Many antipseudomonal antibiotics have very poor activity againstS milleri and their regular use may have selected in its favour. Similarly, the activity of flucloxacillin against these organisms is uncertain. Imipenem does have activity against S milleri and anaerobes but our patient had not received this agent for six months because of the emergence of P aeruginosa strains resistant to carbopenems. AlthoughS milleri is the least likely of the viridans group of streptococci to develop resistance to the more commonly used antibiotics in hospital practice, its resistance has been reported.3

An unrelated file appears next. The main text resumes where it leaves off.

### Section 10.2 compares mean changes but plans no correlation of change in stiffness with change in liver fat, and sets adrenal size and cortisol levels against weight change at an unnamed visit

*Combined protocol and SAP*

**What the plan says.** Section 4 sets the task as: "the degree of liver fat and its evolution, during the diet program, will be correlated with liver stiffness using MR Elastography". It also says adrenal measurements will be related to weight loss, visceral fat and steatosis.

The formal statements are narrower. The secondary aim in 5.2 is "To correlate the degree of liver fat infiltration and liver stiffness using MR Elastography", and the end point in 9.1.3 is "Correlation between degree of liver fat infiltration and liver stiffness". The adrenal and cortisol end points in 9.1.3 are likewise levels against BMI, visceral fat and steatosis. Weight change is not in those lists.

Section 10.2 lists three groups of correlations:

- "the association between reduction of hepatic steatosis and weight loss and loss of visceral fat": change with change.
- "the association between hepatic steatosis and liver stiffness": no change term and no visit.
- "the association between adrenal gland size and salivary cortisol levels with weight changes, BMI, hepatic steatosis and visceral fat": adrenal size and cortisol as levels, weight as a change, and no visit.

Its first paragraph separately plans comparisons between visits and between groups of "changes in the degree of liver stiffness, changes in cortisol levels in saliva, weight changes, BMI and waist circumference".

S milleri is rarely isolated from the sputum of cystic fibrosis patients. If it is, its significance may be underestimated and must be considered in the context of the patient’s clinical condition. Our experience suggests that it can be a true pathogen and its eradication can result in significant clinical and radiological improvement. For cystic fibrosis patients that do not respond to antipseudomonal antibiotic treatment, microbiological measures to look actively for anaerobes, in particularS milleri may be warranted.